quick, easy and visible plant life-cycle activity
Here’s a supplementary indoor gardening project for Tu B’Shevat. I swear by the Eat a Fruit, Plant the Seed project, and my version of the traditional Plant Tu B’Shevat Parsley for Passover project, of course. Both are hands-on and at the heart of the holiday. But, if you can program additional growy activities with your favorite kids, try this one, too. The nearly instant gratification is a contrast to the slow and iffy germination rates of parsley and fruit seeds.
What: Kids grow a nearly-instant, indoor, mini “garden” in an eggshell.
Why: to connect with Tu B’Shevat; to demonstrate the everyday miracle of seed germination; to grow food for us, for wildlife and for the earth. Continue reading
Here’s a quick list of links to my earlier posts for Tu B’Shevat. New ones coming soon…
pear seedlings from our snack
Eat a Fruit, Plant the Seeds: So easy. Cut open a fruit with your kid. Eat it, plant the seed. Of course, I mention a few Jewish-y choices of trees, but the important take-away is that THIS is where trees come from. Can’t get more thematic.
How (and Why) to Let Kids Plant Tu B’Shevat Parsley. Detailed how-tos here. I’ve a method that works without compromising hands-on learning or enthusiasm.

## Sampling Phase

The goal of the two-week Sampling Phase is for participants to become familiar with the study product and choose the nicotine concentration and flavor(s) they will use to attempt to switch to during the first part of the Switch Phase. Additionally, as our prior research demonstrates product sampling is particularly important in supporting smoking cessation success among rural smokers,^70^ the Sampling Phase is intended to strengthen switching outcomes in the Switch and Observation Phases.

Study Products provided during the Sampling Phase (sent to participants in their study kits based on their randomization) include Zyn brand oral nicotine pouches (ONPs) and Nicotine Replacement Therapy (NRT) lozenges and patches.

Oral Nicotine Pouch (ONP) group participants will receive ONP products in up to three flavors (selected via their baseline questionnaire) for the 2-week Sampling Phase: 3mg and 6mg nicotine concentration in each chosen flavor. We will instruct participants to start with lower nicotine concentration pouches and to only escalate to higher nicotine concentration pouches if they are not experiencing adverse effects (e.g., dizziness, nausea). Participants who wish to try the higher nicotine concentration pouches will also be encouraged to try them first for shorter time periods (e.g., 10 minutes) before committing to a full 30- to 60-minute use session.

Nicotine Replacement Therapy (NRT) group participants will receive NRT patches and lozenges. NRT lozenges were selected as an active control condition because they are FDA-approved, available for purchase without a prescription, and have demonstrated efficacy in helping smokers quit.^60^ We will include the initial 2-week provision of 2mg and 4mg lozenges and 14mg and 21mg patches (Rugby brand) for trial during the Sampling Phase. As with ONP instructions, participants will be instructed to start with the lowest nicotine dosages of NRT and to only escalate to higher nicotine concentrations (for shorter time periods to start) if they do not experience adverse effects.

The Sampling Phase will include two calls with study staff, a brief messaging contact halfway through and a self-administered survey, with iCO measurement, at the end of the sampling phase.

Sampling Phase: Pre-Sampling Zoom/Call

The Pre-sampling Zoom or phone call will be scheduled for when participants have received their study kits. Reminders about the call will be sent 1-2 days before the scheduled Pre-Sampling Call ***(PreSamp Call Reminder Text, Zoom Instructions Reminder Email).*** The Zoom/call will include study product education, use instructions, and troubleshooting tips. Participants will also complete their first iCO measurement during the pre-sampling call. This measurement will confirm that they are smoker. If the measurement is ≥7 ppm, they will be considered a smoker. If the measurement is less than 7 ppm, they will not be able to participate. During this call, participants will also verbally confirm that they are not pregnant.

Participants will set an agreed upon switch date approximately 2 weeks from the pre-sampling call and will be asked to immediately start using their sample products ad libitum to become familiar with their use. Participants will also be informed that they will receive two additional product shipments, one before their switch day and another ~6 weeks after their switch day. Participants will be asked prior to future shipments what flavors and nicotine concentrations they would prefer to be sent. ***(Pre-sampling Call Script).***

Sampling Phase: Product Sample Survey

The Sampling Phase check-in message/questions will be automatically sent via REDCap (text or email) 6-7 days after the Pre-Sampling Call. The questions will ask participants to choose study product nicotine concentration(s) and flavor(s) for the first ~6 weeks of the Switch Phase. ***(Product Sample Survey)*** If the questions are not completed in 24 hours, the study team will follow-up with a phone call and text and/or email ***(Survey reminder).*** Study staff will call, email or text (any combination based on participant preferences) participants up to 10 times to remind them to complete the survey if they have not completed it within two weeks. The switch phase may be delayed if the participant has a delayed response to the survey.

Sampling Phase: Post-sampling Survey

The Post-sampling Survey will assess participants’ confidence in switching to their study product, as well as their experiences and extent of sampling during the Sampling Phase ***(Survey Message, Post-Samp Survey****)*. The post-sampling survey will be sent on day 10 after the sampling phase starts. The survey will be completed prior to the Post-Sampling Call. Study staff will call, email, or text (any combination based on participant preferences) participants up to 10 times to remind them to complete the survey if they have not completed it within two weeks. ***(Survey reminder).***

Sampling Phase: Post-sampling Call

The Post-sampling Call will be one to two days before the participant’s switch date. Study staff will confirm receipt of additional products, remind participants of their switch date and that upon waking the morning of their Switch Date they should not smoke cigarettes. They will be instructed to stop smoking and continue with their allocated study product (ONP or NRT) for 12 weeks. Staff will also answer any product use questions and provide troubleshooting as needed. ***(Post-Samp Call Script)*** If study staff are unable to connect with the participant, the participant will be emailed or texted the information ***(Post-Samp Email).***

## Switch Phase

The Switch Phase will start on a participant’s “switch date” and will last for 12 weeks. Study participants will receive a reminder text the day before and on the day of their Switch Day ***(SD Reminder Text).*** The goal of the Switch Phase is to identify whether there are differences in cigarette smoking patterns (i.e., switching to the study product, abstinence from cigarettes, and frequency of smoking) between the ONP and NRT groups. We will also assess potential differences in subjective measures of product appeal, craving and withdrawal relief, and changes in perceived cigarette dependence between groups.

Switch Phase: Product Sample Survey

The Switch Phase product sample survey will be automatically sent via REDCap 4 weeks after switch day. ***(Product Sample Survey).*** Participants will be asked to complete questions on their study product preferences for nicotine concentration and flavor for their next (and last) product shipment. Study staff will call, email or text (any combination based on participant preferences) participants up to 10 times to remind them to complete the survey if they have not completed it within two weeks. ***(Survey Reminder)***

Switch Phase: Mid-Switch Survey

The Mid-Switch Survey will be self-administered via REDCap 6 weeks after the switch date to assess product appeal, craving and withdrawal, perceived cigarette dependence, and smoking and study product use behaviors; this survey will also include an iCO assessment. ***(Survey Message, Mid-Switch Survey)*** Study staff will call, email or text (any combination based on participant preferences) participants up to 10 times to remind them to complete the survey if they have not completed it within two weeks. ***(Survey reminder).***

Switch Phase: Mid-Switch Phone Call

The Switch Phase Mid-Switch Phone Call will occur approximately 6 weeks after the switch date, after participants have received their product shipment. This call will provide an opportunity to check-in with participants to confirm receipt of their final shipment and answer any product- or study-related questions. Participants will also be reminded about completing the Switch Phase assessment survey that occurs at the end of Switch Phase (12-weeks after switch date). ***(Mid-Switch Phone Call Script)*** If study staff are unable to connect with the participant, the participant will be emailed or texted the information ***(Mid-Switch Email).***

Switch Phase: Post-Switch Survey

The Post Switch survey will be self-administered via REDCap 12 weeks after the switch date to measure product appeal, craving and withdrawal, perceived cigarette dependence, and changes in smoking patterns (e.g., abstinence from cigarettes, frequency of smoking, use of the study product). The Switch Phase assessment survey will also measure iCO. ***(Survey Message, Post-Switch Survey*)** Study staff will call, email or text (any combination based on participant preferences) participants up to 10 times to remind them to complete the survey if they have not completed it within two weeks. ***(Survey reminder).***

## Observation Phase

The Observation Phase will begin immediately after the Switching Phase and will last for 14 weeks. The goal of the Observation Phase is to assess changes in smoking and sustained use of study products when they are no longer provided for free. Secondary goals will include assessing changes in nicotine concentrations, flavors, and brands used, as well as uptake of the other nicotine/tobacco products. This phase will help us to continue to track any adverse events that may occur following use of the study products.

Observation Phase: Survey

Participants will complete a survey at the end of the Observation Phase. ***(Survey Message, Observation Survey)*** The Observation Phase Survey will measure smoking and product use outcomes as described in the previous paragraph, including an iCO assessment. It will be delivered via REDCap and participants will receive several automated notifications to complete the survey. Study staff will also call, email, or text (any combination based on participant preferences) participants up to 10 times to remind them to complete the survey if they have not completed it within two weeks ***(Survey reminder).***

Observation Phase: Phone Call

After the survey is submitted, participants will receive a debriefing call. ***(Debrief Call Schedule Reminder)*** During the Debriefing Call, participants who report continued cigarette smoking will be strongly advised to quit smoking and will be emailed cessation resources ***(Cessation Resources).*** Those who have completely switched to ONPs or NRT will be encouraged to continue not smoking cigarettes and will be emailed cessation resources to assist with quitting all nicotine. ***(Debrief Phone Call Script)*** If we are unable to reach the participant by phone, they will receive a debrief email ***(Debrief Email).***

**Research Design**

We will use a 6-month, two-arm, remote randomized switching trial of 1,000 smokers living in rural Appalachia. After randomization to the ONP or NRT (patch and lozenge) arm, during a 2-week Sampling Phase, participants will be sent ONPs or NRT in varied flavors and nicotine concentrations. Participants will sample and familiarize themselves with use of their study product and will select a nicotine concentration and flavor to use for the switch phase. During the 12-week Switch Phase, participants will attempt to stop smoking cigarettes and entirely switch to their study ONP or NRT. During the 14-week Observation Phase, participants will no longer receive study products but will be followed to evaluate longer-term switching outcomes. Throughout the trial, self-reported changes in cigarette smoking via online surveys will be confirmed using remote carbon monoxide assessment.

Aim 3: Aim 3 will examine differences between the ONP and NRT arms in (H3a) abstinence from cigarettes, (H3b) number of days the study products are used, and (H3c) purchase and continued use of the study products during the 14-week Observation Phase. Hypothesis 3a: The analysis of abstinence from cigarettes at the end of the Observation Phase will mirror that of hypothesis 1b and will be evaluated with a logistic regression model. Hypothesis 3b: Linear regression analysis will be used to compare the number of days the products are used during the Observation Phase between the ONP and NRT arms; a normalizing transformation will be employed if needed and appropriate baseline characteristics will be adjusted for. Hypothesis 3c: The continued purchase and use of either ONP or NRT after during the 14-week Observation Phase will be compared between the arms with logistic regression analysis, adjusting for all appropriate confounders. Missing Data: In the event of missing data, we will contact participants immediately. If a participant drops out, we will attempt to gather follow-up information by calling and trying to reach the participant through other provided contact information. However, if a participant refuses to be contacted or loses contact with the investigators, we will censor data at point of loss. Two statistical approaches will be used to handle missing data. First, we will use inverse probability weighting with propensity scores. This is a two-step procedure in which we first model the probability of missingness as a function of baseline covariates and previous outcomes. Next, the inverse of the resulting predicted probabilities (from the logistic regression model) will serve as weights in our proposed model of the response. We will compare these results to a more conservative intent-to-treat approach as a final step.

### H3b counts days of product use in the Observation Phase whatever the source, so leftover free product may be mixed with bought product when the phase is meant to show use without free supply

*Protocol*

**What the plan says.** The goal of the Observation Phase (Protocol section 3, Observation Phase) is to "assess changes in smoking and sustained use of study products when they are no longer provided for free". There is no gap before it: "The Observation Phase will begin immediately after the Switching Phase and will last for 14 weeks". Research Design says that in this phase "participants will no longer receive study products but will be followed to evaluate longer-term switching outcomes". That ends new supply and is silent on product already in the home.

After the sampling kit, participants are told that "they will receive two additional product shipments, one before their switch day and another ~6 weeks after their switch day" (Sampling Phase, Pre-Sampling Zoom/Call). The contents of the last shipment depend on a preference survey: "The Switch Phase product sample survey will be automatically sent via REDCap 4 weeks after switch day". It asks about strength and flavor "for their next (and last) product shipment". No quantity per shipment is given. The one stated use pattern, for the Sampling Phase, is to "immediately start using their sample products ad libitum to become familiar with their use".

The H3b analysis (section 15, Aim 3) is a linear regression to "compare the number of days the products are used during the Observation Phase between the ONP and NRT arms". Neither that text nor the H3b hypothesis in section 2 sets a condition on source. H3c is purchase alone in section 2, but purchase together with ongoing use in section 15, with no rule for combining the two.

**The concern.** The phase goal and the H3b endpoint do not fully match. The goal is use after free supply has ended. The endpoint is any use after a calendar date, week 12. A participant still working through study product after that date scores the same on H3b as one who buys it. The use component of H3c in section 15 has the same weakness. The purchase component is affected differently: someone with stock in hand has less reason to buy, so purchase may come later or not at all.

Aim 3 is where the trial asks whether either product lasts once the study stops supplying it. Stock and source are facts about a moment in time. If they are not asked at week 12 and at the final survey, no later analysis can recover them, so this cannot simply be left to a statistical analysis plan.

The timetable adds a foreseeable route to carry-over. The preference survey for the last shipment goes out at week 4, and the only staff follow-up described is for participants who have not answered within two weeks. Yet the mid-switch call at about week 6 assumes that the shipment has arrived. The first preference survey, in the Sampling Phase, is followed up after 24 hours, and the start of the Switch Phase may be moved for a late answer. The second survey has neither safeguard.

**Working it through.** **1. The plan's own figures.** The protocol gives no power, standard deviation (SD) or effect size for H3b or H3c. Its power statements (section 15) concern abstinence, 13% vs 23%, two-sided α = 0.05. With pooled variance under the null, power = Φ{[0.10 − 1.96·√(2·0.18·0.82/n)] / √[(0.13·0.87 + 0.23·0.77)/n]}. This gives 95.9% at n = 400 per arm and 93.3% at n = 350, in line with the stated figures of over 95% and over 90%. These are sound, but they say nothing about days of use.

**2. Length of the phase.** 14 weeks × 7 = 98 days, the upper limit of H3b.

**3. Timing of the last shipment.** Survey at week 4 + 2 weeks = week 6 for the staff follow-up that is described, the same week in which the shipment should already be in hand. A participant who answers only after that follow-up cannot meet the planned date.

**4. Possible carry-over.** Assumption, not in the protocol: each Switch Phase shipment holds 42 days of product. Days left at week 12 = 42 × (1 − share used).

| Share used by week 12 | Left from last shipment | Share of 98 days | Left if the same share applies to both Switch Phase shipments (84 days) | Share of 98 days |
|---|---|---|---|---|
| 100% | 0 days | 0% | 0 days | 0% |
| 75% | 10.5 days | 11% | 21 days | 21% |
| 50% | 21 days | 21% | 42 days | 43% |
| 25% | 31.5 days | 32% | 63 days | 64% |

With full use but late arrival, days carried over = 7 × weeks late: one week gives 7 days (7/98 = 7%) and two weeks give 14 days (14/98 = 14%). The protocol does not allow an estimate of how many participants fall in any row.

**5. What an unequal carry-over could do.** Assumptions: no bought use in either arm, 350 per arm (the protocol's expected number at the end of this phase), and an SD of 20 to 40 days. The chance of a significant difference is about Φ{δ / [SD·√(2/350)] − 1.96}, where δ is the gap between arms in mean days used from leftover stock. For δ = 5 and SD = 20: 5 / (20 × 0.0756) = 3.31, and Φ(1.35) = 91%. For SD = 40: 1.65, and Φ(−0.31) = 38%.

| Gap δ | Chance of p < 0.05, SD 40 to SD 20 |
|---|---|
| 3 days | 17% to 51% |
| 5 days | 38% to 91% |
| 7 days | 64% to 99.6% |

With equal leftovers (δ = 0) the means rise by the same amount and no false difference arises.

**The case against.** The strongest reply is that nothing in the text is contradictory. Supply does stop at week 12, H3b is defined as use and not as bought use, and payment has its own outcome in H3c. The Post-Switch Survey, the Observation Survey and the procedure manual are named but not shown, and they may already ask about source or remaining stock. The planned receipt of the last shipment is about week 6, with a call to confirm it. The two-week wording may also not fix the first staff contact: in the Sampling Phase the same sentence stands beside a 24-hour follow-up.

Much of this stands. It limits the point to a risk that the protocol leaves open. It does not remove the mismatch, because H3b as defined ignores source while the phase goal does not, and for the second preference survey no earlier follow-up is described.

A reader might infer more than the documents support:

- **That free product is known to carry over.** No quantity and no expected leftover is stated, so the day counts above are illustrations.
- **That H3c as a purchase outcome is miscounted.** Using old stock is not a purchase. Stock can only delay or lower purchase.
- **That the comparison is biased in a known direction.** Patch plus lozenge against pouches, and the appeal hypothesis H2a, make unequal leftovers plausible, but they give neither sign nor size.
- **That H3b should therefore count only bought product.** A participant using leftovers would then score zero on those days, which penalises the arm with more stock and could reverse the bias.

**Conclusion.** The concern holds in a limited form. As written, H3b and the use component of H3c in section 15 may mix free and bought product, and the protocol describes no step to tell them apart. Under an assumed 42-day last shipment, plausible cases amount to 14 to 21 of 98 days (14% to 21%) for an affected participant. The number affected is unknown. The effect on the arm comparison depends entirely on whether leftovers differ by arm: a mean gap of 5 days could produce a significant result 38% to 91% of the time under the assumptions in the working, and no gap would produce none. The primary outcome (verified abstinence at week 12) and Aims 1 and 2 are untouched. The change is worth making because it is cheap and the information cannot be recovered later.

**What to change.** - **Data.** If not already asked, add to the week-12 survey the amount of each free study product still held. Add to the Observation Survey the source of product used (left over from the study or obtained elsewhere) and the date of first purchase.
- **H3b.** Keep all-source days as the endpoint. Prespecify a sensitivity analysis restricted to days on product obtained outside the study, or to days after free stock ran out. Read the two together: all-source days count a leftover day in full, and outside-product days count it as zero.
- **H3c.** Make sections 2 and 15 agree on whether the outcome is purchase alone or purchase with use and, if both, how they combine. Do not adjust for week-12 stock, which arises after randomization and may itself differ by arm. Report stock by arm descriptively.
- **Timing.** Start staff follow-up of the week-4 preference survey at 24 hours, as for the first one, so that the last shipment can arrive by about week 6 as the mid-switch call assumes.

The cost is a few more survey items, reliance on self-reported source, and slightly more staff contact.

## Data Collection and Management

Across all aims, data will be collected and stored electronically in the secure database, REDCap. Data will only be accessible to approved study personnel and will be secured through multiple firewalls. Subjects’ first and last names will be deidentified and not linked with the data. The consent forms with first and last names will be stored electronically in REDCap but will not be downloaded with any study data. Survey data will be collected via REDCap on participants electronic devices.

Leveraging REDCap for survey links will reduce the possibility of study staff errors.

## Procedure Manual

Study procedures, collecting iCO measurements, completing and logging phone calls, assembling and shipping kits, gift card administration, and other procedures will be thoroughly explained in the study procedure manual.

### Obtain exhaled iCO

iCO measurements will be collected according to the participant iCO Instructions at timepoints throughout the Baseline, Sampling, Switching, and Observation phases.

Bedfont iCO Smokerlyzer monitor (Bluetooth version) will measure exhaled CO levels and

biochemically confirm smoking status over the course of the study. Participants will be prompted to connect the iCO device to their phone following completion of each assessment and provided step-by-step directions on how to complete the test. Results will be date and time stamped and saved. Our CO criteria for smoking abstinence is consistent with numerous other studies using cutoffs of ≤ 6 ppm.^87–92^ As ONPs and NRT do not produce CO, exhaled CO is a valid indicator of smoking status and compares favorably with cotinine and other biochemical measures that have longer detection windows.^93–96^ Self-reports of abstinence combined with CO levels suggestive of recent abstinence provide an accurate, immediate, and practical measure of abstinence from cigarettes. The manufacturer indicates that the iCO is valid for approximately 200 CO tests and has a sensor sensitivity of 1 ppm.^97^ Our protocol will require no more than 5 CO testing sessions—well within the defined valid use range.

Find out why the go-to Tu B’Shevat planting activity is not about planting trees. Continue reading
Pear seedlings from our snack
See the teeny seedlings emerging? Two weeks ago, at the family Tu B’Shevat program I helped plan, we ate fruit and planted the seeds. Yesterday, one pear seed sprouted, and today, another. Baby trees!
For the program, I made little flags so each kid would remember which fruit seeds they chose:
I planted a ______ tree for Tu B’Shevat.
The child’s name goes on the popsicle stick above the dirt line. (We used colored pencils, which are made from trees. No Sharpies that day.)
I wrote about this activity in the post Eat a Fruit, Plant its Seeds for Tu B’Shevat. I know, I know, the resulting seedlings may not grow into fertile adults, what with commercial fruit propagation techniques and whatnot.
The important thing is for a kid to eat a fruit, plant the seeds, watch them sprout, and take care of them. So far, so good…